The UN secretary-general Ban Ki-moon announced today (10 July) that an unconditional humanitarian pause will start in Yemen at one minute before midnight tonight and shall remain until the end of Ramadan, which will either end on July 17 or 18, depending on the sighting of the moon.
This means that the ceasefire ends with Eid, the day celebrated by Muslims to mark the end of the holy month of Ramadan. The celebration is observed on different days in different countries depending when the moon is sighted. So it can be after either 29 days of Ramadan or 30.
This creates immediate issues with the humanitarian pause being tied to the Ramadan lunar calendar: what if Saudi Arabia decides Ramadan ends on the 29th day of Ramadan while Yemen extends to the 30th?
It also means war will resume with the first day of Eid, which is very frustrating and disenchanting to many when Eid is the most joyous day of the year for Muslims. As insane as it sounds, we will most probably mark this Eid with air strikes and bombs where otherwise we normally celebrated with fireworks.
That technicality aside, the ceasefire has been mildly and positively received by the general public here in Yemen. People have been waiting for and anticipating an 'imminent' pause since even before Ramadan and had high hopes that pause would commence coinciding with the start of the holy month and would end after the week of Eid (a five-weeks pause), neither of which happened.
After three and a half months of war in Yemen, many are simply too exhausted and are of the attitude that even if it is too little too late in Ramadan, a pause is a welcome move nevertheless. People who have been enduring the most of this war and are worn out now will take whatever they can get at this point.
The UN secretary-general additionally assured in his official statement on pause that the Houthis, the General People's Congress (ex President Saleh's party) and all other parties will be fully respecting the pause and that there will be no violations from any combatants under their control.
But although people are almost sure that the Saudi-led coalition will respect the pause and will not violate the ceasefire, they are sceptical that the other parties on the ground will. There are multiple raging battlefronts across the country where the fighting is intense and the warring parties are entrenched within a few hundred meters of each other.
Even if it didn't intentionally sabotage where it could easily blame the other side, already treading on thin ice and trigger happy, a single shot or misfire could very easily escalate to battles resuming and ending ceasefire.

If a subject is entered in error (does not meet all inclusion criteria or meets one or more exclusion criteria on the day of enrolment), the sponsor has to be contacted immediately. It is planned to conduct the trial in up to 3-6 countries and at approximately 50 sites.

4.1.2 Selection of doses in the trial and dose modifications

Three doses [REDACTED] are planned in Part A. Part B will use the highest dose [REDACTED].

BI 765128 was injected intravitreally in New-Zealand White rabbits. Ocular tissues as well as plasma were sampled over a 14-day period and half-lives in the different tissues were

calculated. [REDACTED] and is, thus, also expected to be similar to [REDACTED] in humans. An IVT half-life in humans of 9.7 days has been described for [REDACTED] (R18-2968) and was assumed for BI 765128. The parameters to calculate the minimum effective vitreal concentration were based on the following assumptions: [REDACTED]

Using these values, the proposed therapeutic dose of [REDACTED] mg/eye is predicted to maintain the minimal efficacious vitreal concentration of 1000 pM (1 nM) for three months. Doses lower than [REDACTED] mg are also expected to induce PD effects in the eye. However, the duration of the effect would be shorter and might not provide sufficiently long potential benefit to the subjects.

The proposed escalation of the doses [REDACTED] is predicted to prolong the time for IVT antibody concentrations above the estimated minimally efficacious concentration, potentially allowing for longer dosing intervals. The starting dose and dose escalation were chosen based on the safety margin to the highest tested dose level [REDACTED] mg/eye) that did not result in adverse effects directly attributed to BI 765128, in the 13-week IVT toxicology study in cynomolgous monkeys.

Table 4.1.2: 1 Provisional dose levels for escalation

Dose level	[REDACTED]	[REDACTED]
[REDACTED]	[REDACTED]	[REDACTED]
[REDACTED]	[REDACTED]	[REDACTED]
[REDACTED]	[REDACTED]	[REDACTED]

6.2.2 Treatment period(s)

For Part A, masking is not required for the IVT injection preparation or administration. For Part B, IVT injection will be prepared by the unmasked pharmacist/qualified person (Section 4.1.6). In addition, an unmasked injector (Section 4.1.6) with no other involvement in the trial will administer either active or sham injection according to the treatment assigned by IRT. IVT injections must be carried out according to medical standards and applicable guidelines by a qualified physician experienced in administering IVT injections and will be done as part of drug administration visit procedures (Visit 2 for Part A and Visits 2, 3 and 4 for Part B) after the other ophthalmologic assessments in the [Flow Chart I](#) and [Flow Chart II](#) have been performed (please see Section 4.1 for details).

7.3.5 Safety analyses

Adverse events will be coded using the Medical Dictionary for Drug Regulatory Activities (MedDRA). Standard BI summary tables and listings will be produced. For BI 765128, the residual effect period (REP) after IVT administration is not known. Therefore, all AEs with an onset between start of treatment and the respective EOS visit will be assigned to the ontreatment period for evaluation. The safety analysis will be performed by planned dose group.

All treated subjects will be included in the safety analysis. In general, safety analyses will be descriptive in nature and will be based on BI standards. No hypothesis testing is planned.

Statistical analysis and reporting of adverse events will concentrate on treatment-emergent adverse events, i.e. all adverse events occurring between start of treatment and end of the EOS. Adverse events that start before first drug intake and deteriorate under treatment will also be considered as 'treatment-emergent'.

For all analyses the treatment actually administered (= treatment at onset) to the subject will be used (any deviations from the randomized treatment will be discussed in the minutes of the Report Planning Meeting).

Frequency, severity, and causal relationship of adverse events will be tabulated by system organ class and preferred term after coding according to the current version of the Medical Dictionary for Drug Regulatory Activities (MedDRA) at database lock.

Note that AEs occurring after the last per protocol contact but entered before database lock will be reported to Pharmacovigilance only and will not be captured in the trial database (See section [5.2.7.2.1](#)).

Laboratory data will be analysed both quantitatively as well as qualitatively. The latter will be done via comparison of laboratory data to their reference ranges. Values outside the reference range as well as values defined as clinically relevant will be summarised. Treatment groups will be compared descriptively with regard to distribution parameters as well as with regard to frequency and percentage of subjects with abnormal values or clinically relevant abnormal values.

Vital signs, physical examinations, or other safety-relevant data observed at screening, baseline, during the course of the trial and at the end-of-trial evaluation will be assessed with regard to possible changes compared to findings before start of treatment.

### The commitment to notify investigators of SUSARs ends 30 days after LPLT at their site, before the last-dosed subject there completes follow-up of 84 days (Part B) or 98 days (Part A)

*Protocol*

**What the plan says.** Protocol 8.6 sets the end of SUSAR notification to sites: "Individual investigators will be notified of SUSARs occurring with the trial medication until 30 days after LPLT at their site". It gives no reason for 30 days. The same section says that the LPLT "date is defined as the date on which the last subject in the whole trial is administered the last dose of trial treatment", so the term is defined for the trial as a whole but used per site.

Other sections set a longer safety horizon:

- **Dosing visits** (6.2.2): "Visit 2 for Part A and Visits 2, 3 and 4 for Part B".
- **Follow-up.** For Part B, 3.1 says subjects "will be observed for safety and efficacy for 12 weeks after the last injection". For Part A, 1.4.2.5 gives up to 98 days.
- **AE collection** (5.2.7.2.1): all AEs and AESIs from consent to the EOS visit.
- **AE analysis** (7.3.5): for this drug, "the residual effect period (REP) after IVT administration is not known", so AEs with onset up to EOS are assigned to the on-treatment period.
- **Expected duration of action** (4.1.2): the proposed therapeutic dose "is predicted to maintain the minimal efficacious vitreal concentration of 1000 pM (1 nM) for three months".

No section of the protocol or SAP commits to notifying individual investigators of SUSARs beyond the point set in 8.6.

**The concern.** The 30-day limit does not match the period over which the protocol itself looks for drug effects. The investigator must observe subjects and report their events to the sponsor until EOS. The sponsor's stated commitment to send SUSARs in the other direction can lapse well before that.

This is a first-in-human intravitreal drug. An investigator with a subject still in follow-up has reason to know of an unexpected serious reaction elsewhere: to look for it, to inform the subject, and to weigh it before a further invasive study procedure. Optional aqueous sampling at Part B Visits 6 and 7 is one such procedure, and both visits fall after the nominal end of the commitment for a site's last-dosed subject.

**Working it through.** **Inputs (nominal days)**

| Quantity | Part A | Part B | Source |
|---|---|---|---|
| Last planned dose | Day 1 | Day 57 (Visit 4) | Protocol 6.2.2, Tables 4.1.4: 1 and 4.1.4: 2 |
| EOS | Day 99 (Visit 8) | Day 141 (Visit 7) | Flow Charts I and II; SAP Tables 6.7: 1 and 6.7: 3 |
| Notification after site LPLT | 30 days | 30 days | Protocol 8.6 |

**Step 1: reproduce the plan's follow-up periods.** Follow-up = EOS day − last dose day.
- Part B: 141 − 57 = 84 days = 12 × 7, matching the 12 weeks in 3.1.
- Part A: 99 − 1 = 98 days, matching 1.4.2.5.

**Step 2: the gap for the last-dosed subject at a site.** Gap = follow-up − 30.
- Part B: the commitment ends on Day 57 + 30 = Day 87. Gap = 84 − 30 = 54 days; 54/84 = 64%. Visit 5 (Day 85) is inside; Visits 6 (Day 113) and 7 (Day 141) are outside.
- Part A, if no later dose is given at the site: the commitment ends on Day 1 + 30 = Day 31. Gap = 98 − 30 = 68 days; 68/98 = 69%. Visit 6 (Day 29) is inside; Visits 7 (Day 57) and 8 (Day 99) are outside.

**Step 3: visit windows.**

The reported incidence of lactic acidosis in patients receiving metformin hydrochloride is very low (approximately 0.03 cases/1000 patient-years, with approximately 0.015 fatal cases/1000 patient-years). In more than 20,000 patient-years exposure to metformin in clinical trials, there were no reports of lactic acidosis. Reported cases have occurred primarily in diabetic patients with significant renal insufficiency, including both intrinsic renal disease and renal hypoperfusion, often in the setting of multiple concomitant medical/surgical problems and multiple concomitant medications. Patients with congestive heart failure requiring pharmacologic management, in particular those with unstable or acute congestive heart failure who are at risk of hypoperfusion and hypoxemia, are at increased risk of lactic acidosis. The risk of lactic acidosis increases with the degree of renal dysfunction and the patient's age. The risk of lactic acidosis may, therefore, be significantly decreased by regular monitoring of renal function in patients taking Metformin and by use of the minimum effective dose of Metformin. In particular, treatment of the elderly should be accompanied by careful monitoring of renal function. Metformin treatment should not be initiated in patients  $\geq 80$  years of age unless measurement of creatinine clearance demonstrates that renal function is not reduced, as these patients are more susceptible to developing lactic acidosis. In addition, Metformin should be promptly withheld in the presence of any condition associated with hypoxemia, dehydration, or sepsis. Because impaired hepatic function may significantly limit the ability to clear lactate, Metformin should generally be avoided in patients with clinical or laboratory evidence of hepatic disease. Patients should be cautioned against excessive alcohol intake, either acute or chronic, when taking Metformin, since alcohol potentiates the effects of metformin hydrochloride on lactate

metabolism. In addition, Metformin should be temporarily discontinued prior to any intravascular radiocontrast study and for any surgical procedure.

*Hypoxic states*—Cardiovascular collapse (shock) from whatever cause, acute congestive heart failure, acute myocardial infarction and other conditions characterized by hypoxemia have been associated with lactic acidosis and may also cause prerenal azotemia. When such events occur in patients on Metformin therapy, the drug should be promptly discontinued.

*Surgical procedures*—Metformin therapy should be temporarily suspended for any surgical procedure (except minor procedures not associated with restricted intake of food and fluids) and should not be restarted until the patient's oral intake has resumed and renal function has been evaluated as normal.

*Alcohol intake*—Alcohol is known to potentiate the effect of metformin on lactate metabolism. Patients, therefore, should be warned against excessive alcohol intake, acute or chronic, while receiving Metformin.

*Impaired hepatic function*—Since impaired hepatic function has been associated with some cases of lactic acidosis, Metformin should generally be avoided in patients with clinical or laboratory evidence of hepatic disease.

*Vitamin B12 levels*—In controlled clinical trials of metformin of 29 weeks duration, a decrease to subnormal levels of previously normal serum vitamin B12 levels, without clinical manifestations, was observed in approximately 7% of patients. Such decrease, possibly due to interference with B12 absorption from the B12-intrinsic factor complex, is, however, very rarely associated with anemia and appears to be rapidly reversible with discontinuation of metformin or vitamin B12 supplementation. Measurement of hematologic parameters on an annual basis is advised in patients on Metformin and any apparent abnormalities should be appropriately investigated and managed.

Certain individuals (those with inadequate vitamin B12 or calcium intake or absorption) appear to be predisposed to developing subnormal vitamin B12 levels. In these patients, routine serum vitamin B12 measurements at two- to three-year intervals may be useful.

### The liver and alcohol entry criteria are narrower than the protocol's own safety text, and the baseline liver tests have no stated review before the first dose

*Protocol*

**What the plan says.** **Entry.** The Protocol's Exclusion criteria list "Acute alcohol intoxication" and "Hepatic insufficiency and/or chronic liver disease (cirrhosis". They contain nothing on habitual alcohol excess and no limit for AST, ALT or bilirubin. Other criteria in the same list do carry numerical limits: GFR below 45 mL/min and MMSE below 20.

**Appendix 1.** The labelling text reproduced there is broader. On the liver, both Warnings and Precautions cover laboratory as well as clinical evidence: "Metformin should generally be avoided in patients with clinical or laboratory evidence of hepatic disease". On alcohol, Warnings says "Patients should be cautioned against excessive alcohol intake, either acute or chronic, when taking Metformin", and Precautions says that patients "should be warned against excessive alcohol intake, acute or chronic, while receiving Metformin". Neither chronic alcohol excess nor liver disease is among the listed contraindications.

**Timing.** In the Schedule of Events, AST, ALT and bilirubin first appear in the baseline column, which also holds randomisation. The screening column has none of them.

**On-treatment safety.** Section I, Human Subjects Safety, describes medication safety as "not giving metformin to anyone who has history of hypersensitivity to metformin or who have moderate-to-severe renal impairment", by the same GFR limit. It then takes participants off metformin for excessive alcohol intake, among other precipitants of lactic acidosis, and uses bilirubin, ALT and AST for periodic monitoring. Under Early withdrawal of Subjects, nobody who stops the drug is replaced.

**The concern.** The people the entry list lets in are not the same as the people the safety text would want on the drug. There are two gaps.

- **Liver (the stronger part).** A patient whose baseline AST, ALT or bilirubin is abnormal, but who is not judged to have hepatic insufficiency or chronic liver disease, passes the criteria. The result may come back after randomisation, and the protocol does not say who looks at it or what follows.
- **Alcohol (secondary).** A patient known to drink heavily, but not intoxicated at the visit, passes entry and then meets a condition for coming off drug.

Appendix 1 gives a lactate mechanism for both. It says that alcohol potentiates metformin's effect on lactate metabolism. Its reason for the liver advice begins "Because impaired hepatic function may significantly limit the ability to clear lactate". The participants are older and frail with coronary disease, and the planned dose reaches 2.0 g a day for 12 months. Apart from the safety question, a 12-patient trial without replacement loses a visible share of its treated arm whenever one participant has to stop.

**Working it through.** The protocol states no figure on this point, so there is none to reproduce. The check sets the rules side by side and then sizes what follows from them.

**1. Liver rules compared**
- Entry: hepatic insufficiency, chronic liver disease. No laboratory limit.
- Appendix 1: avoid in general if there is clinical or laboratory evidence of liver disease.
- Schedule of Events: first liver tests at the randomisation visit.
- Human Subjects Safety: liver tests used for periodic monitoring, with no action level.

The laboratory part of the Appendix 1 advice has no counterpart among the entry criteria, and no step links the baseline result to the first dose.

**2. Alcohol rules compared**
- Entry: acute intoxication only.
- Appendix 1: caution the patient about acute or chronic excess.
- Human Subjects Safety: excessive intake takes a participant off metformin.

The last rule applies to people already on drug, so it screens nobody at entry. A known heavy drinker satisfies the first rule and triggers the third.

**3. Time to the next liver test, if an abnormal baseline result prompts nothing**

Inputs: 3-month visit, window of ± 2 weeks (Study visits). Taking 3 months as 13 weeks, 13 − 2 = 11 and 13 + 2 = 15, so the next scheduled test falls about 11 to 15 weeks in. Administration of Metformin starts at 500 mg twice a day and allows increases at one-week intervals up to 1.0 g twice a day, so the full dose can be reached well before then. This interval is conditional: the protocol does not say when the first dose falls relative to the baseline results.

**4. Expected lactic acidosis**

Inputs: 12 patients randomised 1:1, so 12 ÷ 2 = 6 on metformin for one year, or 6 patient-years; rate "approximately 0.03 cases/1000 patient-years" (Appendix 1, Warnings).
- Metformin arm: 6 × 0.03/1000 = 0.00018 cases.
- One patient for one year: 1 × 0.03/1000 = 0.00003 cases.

The UN statement also stressed that it is imperative and urgent that humanitarian aid can reach all vulnerable people of Yemen unimpeded and through an unconditional humanitarian pause. People are however unsure and not clear on what "unconditional' means and if the pause will also carry a temporary lift of commercial blockade or restrictions on sea and airports.
The UN statement highlighting the importance of a full and unhindered access by "humanitarian agencies" to all parts of the country, including through sea and airports, is further fuelling suspicions and speculations that such access will only be provided to humanitarian agencies and not the public.
With the commercial blockade still enforced, it is highly doubtful that the humanitarian agencies will be able to meet the local demand for drugs, food, and fuel. One week will not be enough to bring sufficient aid into the country and distribute to the 80% of the population who are now in dire need of humanitarian assistance.
There is high scepticism with the pause taking effect or if it will change much on the ground when a previous one back in May did not. The bigger question of whether the KSA-led coalition has an end goal or a general strategy remains unanswered.
The coalition's operations have been increasingly and purely military focused on obliterating the capacity of Houthis and Saleh forces as an end unto itself and without an end goal to the overall war. So much so that after seemingly running out of viable military targets, the coalition is now individually going after Houthi and pro-Saleh leaders.
The initial coalition's rhetoric aim to 'restore the legitimate government of Yemen' is now exceedingly blurred and lost with support for the government currently in exile in Saudi Arabia rapidly evaporating.
With the Houthis and Saleh loyalists not showing any signs of backing down or retreating and the Saudi-led coalition along with the government in exile not willing to compromise and intent on eliminating, many fear that UN putting Yemen on a list of the world's most severe humanitarian emergencies will not be the last of our woes.